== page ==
Romanian Pavilion at the 13th Venice Architecture Biennale

The five young curators of the Romanian Pavilion – Emil Ivanescu, Irina Bogdan, Ana Constantinescu, Laura Losub and Paul Popescu – seem to be implying that common ground, as far as today’s designers is concerned, could be located within a subtle mixture of politics, bureaucracy and creativity – that same mixture the visitors were metaphorically asked to experience with the installation, described by the small, but well crafted, accompanied catalogue as “semiotic and interactive”.

In essence, those crossing the Pavilion threshold, are given the opportunity to produce an “architectural stamp”, choosing from dozens of embossing patterns, representing images of the most significant buildings designed by Ion Mincu, the legendary architect, intellectual, politician and founder of the Romanian School of Architecture, to whom, as well as his supporters, the 2012 entry is devoted. Alternatively, one could opt for quotes by other famous architects and artists, for example the one explaining Mies Van Der Rohe’s rigour as a quest for clarity or John Ruskin’s “When we build, let us think we build forever”.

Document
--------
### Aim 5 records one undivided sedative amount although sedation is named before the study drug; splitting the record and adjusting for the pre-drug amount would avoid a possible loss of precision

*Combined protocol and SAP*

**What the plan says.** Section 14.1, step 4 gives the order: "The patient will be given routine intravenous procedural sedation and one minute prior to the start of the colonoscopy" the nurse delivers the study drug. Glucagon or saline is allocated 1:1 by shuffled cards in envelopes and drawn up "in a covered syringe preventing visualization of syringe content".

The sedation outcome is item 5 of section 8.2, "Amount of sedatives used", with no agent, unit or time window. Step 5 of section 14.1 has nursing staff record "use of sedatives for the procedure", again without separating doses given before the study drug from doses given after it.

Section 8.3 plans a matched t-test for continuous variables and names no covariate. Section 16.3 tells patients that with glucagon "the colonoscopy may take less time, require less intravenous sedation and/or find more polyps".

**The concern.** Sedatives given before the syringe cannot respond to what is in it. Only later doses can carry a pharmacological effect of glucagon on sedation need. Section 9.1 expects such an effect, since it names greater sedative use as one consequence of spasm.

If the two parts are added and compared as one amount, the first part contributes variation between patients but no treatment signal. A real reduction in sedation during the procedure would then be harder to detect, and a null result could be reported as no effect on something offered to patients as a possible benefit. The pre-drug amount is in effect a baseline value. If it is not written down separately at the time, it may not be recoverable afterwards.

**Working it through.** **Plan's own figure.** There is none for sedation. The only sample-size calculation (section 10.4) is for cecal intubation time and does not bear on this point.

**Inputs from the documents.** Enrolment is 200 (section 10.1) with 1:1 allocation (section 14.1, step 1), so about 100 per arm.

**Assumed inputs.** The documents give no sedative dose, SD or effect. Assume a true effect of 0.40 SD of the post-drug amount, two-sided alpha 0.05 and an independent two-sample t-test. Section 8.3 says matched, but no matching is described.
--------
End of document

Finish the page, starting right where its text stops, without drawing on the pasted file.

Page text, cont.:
Why stamps though? “Stamps…”, explain the curators, “… possess dual connotations They are both artistic and Bureaucratic, distinguishing cultural and functional products of a country”.

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